Woman in Tech!



With August being a Woman’s Month and our commitment to the Woman’s Forum, we look at the journeys of a Women-in-Tech for this month’s issue. Moloko Komane, Head of Business Advisory (MAL) and an MBA graduate shares her insightful account of progression to leadership role within the Technology field, as a working wife and a mother of two. Here is her story….


Where it all Began:


Women constitute the majority of the South African population however, that is not reflected in the percentage of woman leaders within the Technology sector. I conducted a research in the past to gather information pertaining to what makes a woman-leader successful in this industry, and it was through the application of those findings that I got to this point in my career. Like most people within the technology field, I started my career as a specialist, and it took me a good eleven years before progressing to my very first leadership role.


My journey was nothing short of educational and today I will be sharing some of the eye-opening findings, from an expedition of a women navigating the leadership labyrinth of the Tech world. Let’s go straight into the key lessons that made a different in my career, which I hope you will find useful.

Authenticity:


“If you want to be someone, be You!”.

People will not follow someone they do not trust, and if you try to be someone that you are not, people will see right through you and you will lose their trust. This however does not mean that we cannot learn from others; the learning agility is in fact one of the factors that makes leaders successful.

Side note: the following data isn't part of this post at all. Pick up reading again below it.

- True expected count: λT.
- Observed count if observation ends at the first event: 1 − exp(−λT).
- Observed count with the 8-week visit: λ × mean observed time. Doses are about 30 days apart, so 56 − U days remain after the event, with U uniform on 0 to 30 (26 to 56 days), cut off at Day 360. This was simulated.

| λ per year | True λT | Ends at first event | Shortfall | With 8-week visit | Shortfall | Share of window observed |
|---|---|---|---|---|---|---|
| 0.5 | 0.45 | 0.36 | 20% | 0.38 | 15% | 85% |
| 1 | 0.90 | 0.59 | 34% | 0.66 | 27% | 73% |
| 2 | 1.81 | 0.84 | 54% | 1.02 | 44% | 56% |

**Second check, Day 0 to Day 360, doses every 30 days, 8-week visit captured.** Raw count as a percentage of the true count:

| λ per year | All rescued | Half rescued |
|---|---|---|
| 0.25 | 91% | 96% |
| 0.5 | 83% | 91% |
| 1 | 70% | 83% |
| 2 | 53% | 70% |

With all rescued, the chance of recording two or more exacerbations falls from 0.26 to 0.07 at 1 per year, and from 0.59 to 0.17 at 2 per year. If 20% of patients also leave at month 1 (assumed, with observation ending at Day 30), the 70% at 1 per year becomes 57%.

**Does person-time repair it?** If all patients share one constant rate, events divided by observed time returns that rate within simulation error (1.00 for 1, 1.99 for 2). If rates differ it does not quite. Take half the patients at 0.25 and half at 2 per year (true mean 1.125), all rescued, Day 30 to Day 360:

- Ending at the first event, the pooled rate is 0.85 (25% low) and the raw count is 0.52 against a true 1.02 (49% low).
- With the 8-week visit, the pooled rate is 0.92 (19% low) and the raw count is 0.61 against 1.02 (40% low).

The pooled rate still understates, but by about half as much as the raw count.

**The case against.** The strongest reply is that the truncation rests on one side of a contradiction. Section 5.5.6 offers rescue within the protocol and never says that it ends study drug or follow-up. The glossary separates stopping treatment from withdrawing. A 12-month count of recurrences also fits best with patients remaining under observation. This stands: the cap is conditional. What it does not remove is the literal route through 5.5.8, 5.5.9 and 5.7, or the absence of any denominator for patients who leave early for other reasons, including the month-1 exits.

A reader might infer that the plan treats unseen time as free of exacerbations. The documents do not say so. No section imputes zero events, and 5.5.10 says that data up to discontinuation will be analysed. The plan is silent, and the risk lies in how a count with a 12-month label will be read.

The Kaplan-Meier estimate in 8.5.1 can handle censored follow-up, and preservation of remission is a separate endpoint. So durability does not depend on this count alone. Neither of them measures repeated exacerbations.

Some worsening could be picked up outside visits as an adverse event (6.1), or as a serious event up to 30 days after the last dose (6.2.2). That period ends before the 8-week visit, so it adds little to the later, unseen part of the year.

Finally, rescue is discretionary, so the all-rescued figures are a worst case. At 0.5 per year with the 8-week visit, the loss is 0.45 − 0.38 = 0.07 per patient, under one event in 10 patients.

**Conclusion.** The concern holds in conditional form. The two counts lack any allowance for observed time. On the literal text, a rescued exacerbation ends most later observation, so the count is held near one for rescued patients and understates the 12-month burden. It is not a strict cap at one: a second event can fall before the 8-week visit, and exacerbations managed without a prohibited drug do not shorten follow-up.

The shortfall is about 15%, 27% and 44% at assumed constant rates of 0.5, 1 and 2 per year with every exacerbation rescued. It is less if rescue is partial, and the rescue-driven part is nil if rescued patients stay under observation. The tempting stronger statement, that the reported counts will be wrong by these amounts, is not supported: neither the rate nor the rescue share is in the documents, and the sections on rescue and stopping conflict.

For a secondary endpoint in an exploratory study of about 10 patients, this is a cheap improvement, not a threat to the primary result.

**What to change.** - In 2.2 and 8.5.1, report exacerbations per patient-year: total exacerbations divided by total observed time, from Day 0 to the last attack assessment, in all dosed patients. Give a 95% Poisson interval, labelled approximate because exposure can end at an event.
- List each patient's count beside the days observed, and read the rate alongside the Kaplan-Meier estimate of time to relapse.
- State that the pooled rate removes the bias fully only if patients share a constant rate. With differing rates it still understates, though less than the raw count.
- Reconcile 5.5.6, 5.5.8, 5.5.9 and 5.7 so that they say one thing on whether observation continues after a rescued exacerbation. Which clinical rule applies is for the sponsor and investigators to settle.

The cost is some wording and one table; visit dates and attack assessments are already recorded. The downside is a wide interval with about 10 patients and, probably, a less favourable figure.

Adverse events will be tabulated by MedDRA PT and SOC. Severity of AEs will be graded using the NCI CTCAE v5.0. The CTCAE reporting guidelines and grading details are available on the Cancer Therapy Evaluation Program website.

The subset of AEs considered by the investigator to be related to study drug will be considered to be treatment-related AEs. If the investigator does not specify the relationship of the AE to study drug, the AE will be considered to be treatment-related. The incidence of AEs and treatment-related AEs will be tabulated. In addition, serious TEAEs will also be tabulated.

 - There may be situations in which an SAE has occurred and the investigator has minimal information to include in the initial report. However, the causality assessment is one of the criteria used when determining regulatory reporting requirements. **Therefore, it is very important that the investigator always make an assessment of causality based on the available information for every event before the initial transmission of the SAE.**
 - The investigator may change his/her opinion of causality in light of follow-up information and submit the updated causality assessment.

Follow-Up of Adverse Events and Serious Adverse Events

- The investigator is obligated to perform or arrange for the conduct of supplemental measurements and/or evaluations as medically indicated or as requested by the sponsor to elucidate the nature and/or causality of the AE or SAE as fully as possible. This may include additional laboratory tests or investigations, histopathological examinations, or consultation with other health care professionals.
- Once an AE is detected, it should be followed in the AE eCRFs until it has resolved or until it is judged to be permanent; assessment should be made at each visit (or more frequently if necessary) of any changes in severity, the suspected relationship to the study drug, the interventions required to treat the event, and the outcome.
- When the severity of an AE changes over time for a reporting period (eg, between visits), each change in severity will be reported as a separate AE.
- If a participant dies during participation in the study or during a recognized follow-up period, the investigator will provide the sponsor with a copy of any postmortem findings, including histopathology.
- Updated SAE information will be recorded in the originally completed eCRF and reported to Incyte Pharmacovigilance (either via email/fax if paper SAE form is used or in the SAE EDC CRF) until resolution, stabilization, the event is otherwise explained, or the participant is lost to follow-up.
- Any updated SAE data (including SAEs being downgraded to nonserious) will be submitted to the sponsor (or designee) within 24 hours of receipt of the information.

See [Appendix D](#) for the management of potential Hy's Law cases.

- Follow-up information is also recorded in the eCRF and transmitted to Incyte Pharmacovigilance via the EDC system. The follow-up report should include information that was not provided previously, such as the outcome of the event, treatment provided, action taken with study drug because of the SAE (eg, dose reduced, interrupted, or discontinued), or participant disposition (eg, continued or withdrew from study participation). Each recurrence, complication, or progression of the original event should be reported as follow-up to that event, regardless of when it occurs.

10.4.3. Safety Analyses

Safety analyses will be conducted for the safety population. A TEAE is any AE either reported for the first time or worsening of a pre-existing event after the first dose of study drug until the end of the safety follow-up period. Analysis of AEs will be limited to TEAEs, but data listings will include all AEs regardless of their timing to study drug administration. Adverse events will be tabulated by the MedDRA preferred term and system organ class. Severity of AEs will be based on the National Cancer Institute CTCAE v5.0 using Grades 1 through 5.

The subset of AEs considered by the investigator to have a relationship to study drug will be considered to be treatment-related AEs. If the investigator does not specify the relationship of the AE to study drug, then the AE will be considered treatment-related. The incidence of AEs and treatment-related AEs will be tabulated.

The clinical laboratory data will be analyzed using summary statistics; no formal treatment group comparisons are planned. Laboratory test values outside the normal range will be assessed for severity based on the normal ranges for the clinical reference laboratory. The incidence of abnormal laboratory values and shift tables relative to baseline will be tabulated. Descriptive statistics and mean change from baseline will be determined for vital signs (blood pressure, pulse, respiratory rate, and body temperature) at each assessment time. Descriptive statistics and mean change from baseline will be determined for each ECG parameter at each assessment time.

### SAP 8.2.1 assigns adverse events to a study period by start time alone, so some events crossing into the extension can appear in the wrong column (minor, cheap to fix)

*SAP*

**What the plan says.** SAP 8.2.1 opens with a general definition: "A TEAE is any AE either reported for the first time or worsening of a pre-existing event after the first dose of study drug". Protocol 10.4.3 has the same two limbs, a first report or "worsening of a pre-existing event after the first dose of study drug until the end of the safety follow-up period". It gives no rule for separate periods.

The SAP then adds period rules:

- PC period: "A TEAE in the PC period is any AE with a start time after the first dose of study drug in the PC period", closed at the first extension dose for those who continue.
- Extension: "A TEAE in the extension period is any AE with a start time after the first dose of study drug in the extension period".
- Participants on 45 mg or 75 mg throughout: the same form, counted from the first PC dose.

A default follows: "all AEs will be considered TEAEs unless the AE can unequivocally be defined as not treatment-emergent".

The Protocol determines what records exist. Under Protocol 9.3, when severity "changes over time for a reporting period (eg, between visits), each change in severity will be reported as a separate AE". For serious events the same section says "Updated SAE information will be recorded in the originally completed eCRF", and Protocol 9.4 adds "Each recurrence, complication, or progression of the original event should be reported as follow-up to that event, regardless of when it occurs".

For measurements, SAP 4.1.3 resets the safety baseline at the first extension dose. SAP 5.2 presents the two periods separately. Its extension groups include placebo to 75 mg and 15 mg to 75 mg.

While we can study leadership traits from other leaders to learn from them, we should be cautious of falling into the temptation of trying to be someone else. It is easy for a woman to lose herself in the heart of a male-dominated organization in an attempt to fit in, and it is worth knowing that women who remain true to themselves in the male-dominated industries are more successful as a result of their authenticity.


Confidence in your own potential:


The one mistake I made along my journey was being my own stumbling block. In the past, I used to apply for a role only if I had the experience to complete 80% of the described responsibilities listed on the Job Description.


That did not serve me very well in my aspirations to progress to leadership because, the skills I had which led to my success in a technical role were different from the skills needed to succeed in a leadership role…


My approach had to change! I had to start assessing whether I would be successful or not in role based on what I am capable of and move away from looking at only my past experiences.


Leaders are appointed on potential, so it is imperative to believe in your ability to do something you that have never done before.

The only way to progress from a technical role to a leadership role, is to take a leap of faith and challenge yourself to doing something that you believe you have the potential to succeed at.


Going an extra mile and delivering more than what is expected:


Believing in one’s own potential is but one side of a two-sided coin, the other side of the coin is having other people seeing that same potential that you see in yourself. Those willing to take a chance on you need to have the confidence that you have what it takes to deliver and therefore, creating visibility of what you are capable of is of the utmost importance.


We work in a highly competitive industry and the reward for doing your job is not a promotion, but your salary - if you want career acceleration, then you must go beyond your call of duty. This can be achieved when one takes on roles outside of their working areas to improve visibility of their work; moreover, this will expose them to potential mentors and sponsors.